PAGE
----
We are super excited to be launching a new accounting support package aimed at those involved with start up businesses! Designed to provide you with all the key tools and resources to get you off to a flying start, contact us here for more details...
It is for you? Have a look at our FIVE questions every start up should ask themselves to get a taster...
1. How you are going to get paid.
How will you invoice your clients? Will you ask for payment up front or on completion? What payment methods will you accept? Are you set up to take direct debits or card payments? How much will it cost you to do this?
What do you do if someone doesn't pay?
2. How much money do you need to take home from the business. Bills. Hobbies. Kids. Pets. We all have costs associated with living that don't go away. If you are operating as a limited company you will need to plan how you take money out of the business. I posted a blog about this back in September 2017.
3. How do you want to structure the business? The most common question we get from start ups is whether or not they should set up a limited company or operate as a sole trader. The answer will always depend on your individual circumstances and there are pros and cons to each approach. Make sure you understand what you're signing up to in each case - further information is available in my blog on the subject.
4. What expenses will you have and what can you put through the business. Getting set up in business has all sorts of costs associated with it. The specifics vary but generally speaking, most people will need a web presence (website, domain name, email provider all cost money) and some equipment e.g. a computer or a phone. There are costs associated with going to networking events, travelling to meet clients and that's before you've even got anyone on board! Business expenses can be offset against profits before corporation tax (or income tax, if you are a sole trader) is charged meaning you "claim back" the tax on your costs. Whether or not something is a genuine business expense is a slightly grey area and I wrote a about this for sole traders a little while ago.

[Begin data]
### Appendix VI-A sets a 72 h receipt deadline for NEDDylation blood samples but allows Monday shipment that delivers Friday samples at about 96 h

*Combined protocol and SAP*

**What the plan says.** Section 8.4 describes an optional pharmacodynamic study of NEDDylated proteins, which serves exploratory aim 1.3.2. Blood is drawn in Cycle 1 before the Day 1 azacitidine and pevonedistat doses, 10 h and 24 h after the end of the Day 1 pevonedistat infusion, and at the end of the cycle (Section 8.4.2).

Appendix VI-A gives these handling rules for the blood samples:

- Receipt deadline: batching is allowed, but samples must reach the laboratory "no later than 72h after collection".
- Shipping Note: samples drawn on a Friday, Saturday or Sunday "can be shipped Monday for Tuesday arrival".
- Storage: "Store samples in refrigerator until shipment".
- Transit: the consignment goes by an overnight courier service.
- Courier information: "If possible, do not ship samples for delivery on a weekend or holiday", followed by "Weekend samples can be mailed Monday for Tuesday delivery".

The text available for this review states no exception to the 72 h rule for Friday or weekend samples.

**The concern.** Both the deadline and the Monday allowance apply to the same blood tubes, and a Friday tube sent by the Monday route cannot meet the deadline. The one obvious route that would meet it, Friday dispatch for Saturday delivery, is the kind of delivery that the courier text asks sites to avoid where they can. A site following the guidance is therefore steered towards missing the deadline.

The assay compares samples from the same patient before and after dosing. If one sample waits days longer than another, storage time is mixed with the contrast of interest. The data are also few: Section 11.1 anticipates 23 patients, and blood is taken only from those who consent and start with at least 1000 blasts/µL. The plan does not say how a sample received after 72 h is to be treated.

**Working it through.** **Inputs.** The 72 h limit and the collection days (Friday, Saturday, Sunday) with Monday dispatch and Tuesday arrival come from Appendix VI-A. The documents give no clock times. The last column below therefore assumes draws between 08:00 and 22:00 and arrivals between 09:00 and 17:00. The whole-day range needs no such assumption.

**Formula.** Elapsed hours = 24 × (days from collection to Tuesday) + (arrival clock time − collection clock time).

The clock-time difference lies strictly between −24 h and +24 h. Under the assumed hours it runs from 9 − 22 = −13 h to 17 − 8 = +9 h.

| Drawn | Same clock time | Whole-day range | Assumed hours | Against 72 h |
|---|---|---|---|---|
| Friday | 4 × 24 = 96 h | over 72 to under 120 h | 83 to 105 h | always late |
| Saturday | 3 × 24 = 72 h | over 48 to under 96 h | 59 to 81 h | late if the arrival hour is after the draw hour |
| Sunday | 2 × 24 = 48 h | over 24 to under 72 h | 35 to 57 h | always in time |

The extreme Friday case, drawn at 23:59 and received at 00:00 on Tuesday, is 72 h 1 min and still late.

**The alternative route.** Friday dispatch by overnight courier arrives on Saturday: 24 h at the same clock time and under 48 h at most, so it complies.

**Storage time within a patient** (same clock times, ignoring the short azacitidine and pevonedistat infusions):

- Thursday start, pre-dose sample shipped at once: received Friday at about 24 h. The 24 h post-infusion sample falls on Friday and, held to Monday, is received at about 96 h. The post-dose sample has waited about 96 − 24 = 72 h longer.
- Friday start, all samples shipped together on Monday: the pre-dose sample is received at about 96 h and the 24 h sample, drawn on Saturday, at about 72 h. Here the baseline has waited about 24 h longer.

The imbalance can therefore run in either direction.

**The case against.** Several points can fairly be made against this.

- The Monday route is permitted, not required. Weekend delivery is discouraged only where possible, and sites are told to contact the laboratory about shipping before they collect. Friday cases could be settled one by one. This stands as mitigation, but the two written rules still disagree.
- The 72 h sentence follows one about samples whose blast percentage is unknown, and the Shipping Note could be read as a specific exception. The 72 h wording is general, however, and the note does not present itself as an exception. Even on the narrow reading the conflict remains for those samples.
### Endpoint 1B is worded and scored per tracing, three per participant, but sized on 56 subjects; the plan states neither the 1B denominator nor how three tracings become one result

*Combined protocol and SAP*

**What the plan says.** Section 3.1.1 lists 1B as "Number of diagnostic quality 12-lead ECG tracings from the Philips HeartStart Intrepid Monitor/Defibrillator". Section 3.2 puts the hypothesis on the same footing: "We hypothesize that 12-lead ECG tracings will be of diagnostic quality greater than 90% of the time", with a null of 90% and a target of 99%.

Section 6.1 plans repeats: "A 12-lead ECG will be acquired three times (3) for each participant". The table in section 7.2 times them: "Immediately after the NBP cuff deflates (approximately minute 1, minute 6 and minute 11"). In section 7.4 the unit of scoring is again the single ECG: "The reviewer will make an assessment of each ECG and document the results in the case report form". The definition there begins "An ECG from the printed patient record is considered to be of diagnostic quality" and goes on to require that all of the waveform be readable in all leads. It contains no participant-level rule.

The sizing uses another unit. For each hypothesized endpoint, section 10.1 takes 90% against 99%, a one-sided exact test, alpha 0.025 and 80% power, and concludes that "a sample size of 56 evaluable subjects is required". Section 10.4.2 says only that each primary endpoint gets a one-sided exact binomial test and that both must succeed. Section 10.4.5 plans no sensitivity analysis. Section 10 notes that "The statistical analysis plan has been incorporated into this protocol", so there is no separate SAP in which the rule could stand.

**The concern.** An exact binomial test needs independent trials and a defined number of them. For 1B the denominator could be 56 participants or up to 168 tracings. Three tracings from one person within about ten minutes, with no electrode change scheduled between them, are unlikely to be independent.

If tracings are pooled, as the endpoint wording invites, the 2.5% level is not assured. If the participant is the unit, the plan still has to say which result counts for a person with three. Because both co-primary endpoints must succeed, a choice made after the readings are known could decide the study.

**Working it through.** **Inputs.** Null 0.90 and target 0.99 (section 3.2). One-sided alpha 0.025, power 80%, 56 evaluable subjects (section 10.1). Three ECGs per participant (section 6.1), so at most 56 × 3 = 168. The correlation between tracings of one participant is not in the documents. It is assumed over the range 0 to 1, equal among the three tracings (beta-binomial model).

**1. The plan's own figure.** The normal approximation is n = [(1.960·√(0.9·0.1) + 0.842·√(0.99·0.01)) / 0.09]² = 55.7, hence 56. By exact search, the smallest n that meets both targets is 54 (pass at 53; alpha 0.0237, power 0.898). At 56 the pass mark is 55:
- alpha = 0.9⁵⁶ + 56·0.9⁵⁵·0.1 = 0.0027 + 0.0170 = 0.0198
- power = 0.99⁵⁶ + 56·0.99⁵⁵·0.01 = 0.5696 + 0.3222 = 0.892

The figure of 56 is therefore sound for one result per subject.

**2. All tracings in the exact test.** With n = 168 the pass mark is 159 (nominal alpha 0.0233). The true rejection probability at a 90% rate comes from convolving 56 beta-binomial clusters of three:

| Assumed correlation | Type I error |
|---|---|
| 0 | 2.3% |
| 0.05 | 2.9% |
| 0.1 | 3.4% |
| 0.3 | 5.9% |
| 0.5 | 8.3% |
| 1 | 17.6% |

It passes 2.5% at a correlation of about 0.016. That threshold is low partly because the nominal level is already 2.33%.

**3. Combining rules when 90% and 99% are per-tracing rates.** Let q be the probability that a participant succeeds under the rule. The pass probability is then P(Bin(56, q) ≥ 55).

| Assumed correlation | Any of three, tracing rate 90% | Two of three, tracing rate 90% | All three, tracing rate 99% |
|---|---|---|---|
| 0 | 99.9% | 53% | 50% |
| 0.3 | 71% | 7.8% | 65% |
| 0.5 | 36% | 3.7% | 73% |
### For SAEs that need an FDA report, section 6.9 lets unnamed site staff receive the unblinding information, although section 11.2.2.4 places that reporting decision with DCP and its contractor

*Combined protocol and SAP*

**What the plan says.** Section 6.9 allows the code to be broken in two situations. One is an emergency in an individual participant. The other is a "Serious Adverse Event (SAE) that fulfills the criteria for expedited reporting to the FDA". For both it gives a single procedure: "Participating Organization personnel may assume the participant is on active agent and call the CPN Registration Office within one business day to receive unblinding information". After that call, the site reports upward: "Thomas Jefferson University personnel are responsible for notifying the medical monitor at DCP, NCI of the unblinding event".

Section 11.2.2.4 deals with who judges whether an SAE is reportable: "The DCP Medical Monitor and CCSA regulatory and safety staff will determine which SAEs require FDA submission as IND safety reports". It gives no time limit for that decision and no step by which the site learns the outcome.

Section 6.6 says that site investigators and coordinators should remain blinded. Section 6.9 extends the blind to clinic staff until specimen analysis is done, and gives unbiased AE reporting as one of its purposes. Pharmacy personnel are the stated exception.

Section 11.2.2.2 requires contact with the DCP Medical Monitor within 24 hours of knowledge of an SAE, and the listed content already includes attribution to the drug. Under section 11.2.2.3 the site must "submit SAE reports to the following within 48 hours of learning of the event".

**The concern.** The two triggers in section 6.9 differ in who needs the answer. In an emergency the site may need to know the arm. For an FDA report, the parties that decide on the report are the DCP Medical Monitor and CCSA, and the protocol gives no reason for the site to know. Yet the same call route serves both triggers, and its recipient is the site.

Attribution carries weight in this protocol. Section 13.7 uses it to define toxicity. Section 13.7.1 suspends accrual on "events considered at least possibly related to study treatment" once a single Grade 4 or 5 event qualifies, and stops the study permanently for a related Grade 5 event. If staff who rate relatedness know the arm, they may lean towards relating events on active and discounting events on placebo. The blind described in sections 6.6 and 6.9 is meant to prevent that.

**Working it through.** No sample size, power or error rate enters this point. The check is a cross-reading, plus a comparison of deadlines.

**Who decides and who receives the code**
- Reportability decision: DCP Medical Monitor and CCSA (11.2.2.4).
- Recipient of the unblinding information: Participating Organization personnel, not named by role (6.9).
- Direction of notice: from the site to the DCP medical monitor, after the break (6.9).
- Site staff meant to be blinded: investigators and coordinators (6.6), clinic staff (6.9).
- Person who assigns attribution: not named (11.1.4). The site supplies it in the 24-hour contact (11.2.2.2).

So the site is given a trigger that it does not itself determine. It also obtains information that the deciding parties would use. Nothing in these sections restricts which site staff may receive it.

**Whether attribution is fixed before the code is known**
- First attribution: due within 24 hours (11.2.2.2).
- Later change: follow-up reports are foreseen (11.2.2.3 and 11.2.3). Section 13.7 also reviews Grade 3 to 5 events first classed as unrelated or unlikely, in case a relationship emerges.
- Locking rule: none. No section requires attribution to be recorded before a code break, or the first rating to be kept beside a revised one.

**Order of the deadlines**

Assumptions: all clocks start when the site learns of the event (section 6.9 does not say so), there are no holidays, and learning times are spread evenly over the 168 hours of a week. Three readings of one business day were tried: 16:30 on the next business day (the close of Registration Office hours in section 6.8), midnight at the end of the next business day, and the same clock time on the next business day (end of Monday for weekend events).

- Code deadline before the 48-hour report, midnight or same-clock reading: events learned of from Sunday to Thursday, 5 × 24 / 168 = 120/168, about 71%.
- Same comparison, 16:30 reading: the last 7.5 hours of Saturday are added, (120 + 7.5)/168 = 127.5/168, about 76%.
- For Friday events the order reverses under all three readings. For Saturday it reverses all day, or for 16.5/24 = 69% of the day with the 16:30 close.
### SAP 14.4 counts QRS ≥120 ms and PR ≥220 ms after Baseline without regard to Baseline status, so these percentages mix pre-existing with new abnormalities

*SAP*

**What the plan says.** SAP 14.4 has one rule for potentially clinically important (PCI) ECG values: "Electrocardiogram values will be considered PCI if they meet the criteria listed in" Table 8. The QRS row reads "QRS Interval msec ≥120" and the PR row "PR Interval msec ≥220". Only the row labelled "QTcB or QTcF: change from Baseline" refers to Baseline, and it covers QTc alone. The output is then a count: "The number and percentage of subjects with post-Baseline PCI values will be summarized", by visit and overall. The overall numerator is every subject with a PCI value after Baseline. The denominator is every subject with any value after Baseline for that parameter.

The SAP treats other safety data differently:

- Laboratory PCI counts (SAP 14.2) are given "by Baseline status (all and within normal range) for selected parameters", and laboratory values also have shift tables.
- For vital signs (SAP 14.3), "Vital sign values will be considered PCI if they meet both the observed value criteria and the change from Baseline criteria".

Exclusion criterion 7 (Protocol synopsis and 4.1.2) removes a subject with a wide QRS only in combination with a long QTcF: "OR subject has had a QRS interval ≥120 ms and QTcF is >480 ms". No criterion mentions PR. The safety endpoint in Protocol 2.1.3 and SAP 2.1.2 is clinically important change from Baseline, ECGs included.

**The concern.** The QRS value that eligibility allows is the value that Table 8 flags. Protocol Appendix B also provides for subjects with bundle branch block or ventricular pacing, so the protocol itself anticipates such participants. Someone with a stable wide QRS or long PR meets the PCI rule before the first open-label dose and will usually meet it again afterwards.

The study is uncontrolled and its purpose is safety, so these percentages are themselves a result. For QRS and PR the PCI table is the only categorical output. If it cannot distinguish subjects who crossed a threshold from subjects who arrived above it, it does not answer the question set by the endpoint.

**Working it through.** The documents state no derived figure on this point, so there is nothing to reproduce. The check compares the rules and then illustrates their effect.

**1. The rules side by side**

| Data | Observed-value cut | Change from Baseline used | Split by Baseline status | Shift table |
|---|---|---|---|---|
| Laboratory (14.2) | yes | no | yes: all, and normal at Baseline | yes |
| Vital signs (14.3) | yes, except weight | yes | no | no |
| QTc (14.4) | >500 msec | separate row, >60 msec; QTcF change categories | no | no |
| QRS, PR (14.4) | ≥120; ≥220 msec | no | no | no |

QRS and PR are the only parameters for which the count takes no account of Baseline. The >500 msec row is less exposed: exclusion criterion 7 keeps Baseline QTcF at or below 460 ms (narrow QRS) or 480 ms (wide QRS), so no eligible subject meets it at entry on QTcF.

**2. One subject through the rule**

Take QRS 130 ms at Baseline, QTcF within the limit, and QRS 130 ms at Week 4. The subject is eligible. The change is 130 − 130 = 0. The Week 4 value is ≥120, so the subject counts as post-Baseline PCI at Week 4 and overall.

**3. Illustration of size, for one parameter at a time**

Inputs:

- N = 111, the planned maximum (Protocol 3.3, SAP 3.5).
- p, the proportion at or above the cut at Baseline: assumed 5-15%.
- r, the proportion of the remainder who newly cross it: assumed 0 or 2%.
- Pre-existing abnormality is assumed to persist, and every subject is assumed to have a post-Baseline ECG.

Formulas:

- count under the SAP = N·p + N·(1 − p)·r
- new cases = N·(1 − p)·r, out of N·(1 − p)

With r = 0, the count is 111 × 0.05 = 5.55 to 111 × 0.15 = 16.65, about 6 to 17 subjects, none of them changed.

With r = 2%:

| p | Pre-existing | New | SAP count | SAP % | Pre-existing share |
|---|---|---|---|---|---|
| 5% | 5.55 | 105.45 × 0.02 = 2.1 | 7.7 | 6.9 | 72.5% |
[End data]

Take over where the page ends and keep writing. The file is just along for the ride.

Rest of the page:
Most businesses will need an upfront cash injection (referred to as "Capital") to cover their running costs and keep things going until they actually start getting paid. If you are setting up on your own, make sure you have enough cash to live on, and to run the business until you start making a profit. This can be quite a large sum and it is unnerving watching your hard won savings start rapidly disappearing. There are a lot of organisations across the country providing free and low cost support to startups and there are sometimes grants available. The local ones in Hertfordshire are Stanta and Wenta.
5. Do you really need an accountant?
The answer to this really depends on your business, your skill-set and how you want to spend your time. Cloud-based accounting systems like Xero have made day to day accounting more accessible for small businesses, but there will still be times where you are unsure, or feel you could benefit from a bit of steer from a finance professional. If you have a lot of transactions going through the business, there can be quite a lot of administrative time required to keep things up to date. Contracting this out to a book-keeper can be a really efficient way of managing it (and cheaper than an accountant), and freeing up your time to focus on what you're good at. Generally speaking, it is more common for limited companies to engage professional accountancy support (to deal with more complicated things like corporation tax) but lots of sole traders use us too.
Most accountants will offer you a free consultation to discuss your needs before you sign up, and talk through your business with you. If you're unsure, I'd suggest taking advantage of this - you should see pretty quickly whether they will add value to your business or not!